After Thomas Edison passed away in 1931, Mina Edison searched for ways that she could honor her husband’s legacy in Fort Myers. She arranged to donate Seminole Lodge to the City of Fort Myers in 1947 for $1 in Edison’s honor and to educate the public on how he impacted the community. When she made the agreement with the city, Mina requested that Bob Halgrim be selected as the first curator of the property. Halgrim agreed and a few months later, the estate was open to the public.
As Curator, Halgrim made the decision to develop a museum filled with artifacts and historical collections related to the Edison family. He wrote to and visited many sites across the country that could possibly loan items to display in the exhibits. Some pieces they acquired were donated, and others were bought by Robert Halgrim and the City, including antique phonographs and cars. The Museum officially opened on February 12, 1966, and Edison’s son Charles had the distinct privilege of being the guest speaker at the event. When the site first opened, no more than 30,000 people visited a year – compared to more than 220,000 visitors annually now.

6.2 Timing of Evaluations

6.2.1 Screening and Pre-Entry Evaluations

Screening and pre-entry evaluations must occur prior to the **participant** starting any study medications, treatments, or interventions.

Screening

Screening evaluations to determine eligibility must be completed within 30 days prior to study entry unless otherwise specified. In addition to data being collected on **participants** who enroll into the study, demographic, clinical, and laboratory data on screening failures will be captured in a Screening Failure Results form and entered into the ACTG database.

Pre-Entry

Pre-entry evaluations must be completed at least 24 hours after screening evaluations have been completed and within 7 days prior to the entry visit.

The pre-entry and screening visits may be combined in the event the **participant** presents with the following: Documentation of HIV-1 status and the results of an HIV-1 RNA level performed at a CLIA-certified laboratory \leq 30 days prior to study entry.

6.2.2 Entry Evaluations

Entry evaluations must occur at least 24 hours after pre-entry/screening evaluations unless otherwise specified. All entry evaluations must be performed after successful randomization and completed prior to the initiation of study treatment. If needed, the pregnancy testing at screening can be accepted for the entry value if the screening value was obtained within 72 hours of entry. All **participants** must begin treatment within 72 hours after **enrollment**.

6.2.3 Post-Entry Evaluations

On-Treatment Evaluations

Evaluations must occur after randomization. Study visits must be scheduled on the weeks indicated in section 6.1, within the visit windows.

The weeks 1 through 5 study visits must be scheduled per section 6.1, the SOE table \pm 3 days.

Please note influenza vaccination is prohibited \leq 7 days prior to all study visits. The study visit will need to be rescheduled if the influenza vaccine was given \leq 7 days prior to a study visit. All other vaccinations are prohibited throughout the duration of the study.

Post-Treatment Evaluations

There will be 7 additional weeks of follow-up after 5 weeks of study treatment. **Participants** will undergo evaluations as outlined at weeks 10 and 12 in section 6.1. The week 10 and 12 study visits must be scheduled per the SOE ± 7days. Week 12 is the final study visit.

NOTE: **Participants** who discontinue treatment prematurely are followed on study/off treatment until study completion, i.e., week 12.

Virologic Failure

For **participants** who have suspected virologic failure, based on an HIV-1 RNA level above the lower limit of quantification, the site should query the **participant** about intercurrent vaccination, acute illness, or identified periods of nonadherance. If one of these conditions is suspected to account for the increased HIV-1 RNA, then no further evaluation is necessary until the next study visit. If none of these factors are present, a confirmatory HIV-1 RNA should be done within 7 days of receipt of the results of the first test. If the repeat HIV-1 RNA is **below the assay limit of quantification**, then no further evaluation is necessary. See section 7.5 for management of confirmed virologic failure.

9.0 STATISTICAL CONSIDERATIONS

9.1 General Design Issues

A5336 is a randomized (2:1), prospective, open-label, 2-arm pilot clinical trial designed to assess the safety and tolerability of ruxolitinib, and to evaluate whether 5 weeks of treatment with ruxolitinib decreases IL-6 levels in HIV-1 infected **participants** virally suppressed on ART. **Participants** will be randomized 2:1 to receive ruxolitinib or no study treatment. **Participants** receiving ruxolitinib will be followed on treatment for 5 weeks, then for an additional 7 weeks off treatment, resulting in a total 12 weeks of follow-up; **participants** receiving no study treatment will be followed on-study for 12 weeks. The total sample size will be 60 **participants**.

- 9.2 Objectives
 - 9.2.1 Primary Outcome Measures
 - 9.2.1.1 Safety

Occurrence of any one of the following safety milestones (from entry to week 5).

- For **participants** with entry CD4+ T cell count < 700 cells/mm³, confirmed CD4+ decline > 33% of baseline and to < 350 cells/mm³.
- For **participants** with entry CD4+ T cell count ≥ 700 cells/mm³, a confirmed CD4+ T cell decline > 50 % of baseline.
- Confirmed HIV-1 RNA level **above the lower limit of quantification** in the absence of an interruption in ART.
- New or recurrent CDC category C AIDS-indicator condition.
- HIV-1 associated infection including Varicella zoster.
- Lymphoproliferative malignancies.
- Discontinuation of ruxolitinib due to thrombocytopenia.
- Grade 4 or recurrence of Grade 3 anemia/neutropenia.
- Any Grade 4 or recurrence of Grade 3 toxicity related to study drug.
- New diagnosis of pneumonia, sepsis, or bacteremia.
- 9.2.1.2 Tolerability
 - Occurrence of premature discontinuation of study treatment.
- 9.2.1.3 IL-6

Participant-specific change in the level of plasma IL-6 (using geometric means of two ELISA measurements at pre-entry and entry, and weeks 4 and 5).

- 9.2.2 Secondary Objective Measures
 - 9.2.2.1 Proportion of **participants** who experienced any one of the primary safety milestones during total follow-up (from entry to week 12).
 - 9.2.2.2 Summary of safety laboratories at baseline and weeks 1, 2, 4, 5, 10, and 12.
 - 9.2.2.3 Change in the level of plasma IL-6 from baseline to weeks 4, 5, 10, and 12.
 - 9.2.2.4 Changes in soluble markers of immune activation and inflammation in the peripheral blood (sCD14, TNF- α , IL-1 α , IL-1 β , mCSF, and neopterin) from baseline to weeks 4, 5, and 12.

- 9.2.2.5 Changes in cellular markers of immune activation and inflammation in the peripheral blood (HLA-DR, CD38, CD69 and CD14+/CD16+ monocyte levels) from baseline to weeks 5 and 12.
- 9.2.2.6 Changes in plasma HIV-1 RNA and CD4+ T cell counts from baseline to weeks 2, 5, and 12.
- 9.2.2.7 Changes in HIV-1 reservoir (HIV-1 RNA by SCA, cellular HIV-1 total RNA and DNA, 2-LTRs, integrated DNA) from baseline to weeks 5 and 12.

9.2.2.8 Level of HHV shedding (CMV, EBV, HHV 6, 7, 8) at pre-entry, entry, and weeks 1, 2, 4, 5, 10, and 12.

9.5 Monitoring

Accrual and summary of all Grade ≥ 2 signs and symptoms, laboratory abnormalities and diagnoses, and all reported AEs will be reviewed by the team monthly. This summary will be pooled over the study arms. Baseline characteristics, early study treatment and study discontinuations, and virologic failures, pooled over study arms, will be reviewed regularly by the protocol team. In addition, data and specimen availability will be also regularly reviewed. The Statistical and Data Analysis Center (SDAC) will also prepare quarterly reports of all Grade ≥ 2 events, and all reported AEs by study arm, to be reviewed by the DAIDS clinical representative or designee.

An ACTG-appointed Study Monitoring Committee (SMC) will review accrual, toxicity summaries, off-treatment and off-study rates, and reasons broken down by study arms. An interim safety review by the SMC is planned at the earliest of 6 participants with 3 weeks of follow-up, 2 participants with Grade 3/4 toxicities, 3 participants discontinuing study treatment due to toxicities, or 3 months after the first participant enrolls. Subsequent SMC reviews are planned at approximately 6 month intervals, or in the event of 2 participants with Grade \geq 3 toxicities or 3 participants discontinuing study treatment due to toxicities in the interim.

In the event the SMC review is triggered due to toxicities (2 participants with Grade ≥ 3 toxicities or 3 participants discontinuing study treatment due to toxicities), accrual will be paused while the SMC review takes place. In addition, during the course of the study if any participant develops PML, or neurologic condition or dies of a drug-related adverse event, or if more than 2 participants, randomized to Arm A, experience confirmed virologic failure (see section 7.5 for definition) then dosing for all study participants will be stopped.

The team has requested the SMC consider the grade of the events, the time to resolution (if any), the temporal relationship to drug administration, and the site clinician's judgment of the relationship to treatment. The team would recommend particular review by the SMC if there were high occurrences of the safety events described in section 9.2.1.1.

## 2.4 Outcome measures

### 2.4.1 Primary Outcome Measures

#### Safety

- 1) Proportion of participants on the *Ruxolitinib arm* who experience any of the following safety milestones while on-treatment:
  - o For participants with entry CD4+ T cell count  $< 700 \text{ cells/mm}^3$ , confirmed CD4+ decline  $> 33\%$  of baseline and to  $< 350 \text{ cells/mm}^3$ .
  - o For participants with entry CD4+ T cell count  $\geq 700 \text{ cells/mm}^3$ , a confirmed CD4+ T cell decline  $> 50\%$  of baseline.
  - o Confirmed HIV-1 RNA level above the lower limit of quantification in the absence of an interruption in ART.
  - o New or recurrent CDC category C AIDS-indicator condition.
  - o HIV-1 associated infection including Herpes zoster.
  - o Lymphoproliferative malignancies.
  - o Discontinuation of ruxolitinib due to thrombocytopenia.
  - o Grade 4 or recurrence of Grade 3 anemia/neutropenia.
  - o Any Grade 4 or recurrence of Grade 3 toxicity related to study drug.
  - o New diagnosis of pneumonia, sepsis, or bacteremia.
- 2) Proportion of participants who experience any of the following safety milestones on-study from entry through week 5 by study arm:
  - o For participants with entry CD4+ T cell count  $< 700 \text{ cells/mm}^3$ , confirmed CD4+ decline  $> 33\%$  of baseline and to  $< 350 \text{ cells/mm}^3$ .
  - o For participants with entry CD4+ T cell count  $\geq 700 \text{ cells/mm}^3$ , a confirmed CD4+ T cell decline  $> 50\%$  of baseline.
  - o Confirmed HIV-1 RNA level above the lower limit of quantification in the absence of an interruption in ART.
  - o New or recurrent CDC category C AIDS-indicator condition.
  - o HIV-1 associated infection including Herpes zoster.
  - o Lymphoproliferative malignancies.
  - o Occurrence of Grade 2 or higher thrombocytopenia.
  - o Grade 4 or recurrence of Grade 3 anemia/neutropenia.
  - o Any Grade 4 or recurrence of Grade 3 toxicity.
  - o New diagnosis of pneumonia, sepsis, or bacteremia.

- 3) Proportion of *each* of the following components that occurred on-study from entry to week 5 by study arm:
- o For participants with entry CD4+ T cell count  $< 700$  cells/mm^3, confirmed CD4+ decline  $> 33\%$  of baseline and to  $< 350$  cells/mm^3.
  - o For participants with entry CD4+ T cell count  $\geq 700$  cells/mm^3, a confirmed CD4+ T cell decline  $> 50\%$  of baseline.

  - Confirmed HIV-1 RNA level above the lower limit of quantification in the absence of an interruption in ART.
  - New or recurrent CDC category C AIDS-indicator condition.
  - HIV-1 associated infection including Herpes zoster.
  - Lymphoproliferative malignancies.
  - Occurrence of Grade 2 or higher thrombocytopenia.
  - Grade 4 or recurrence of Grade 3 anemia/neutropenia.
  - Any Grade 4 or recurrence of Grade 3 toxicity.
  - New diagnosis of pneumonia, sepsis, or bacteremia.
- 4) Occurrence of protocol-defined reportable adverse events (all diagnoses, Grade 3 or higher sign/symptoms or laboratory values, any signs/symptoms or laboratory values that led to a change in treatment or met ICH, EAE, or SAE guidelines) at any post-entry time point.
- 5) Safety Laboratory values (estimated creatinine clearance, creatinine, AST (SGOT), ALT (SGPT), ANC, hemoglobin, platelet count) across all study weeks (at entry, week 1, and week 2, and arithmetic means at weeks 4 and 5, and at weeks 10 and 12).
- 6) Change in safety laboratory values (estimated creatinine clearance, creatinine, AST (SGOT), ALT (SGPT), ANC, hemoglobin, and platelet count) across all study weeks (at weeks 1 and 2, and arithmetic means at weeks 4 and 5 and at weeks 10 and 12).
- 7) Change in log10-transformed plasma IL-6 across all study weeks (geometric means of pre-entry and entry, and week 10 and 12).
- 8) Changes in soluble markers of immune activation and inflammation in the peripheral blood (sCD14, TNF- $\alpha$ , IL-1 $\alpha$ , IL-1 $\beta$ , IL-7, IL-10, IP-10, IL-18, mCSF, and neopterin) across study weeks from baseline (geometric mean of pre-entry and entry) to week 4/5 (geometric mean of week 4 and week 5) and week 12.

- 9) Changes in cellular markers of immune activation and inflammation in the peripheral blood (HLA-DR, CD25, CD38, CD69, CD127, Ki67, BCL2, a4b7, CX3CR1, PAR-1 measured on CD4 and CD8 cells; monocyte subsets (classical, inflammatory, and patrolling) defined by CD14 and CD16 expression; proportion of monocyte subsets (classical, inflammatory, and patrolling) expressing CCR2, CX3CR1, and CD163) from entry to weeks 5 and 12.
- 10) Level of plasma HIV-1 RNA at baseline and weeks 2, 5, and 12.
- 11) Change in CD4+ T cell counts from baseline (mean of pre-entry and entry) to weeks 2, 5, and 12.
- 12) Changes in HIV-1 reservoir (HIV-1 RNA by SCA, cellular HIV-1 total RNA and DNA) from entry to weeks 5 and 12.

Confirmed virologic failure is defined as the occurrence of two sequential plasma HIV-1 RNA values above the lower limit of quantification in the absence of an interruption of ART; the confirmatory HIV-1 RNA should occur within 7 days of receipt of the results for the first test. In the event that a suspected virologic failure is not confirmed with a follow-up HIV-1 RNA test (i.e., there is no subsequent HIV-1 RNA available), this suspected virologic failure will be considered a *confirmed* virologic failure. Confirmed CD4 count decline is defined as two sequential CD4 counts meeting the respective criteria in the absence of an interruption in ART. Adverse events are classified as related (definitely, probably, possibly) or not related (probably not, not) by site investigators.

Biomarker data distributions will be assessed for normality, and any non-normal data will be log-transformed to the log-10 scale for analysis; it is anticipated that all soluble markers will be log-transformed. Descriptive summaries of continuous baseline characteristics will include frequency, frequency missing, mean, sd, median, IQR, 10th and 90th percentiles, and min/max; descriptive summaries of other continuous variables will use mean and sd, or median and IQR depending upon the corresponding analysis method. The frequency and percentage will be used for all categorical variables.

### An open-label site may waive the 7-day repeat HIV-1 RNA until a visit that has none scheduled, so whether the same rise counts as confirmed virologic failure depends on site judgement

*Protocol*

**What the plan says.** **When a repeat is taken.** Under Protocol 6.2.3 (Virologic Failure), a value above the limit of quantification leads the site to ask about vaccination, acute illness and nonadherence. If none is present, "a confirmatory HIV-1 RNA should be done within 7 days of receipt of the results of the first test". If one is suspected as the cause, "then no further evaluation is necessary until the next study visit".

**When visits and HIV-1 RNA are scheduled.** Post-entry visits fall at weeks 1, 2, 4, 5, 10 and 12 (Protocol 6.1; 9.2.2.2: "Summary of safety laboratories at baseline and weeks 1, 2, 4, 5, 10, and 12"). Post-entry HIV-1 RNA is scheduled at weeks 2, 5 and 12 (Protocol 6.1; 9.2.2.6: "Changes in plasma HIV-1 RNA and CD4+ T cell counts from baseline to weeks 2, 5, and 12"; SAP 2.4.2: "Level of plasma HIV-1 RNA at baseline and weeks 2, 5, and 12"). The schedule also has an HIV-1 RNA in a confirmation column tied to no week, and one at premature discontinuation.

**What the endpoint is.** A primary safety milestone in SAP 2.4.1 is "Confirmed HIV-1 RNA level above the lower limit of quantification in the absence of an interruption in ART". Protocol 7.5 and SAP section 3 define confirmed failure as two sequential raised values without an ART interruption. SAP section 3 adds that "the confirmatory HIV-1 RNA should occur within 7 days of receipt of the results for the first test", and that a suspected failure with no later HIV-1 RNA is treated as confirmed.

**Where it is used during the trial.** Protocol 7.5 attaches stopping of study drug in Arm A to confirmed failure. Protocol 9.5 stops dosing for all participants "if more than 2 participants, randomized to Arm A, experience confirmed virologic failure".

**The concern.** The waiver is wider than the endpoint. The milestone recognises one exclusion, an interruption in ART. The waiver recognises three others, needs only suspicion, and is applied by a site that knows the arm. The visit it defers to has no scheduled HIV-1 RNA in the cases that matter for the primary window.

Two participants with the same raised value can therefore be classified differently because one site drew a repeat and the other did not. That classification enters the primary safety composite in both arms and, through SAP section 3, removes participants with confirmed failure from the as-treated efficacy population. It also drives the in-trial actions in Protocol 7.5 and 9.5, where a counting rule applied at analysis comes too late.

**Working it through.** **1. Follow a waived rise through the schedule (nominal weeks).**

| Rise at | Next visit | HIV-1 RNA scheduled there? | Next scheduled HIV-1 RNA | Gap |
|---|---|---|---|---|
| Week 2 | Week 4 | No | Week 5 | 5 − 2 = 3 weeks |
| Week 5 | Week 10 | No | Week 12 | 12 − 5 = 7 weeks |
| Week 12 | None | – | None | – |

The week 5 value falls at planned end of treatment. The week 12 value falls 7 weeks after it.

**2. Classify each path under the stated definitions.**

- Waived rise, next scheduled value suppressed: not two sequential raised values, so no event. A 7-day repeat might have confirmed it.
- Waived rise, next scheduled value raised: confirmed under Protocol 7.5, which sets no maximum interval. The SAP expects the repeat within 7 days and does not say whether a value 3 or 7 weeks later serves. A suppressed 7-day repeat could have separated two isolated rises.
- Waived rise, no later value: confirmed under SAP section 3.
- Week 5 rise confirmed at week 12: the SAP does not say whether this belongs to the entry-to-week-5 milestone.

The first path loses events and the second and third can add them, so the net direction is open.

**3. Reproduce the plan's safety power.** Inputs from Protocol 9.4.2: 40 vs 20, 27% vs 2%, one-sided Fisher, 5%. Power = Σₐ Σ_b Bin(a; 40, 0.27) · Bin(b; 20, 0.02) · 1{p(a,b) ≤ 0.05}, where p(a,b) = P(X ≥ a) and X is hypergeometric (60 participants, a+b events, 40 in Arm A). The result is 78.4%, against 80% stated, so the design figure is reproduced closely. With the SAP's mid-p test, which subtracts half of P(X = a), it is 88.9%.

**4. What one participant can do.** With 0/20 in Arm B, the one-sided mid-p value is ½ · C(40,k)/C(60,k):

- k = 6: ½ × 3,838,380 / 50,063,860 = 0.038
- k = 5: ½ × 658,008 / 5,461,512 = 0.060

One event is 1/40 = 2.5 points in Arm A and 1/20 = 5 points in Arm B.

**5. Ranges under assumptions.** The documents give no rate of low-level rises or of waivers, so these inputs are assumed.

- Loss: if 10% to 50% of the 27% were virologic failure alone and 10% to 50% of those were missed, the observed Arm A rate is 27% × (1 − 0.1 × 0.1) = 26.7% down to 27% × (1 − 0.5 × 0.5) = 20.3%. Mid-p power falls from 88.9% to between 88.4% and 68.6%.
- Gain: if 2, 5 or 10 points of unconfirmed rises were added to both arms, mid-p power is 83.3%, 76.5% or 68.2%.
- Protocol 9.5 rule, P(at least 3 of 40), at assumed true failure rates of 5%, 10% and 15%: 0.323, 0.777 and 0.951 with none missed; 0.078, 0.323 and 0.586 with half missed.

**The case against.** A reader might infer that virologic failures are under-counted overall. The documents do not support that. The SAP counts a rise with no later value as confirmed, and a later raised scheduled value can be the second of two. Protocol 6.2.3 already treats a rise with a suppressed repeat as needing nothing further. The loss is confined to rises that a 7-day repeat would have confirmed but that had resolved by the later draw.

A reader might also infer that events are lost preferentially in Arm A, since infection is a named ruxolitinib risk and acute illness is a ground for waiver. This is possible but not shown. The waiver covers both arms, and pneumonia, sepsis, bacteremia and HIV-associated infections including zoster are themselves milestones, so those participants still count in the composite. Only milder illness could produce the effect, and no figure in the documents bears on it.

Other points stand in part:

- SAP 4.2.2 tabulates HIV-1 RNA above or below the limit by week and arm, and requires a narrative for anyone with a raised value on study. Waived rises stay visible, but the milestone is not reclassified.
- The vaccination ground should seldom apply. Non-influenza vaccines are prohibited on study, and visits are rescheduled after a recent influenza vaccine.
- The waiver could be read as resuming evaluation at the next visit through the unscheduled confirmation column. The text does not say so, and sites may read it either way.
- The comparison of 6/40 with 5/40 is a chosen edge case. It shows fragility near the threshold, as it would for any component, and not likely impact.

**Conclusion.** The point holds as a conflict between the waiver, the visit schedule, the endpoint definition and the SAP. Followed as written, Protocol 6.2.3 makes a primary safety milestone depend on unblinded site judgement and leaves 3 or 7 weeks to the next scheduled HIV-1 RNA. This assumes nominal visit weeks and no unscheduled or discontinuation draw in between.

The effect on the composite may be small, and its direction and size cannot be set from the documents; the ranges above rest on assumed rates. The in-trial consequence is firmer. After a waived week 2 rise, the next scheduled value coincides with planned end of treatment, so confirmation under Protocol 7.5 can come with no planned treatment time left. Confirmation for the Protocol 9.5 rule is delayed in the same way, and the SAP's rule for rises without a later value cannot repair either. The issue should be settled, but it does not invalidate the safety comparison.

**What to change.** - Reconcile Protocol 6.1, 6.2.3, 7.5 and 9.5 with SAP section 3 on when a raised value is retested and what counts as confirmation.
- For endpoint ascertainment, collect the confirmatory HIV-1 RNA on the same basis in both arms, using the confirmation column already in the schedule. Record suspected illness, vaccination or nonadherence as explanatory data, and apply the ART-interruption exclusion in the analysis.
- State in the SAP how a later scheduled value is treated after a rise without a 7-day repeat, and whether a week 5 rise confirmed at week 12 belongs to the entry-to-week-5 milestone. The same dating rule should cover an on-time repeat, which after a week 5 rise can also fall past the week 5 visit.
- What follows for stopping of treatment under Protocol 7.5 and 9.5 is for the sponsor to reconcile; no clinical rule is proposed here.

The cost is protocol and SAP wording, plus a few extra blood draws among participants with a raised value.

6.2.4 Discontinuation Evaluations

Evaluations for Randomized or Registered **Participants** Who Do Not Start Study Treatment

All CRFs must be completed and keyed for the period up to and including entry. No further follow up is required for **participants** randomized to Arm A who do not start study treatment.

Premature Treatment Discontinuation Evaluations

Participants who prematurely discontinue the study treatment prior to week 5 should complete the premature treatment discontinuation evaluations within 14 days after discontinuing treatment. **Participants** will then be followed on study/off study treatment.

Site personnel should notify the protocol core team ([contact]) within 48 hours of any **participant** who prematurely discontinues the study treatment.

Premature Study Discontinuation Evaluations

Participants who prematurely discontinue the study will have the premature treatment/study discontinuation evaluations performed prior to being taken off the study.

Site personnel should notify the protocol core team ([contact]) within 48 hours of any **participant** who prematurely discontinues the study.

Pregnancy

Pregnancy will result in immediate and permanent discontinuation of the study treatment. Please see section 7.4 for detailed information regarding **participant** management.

Although he never graduated from Cornell University, Robert Halgrim received an honorary certificate from the college in April, 2005 for his achievements and dedication to developing Edison and Ford Winter Estates into the site that it is today. Throughout his life, he was also an active member of the Ft. Myers Chamber of Commerce, Edison Pageant of Light, Lions Club, and founding member of the Fisherman’s class at the First Presbyterian Church.
Today, visitors can see thousands of artifacts in the museum and can take a tour to learn more about the history that makes this cultural gem so unique!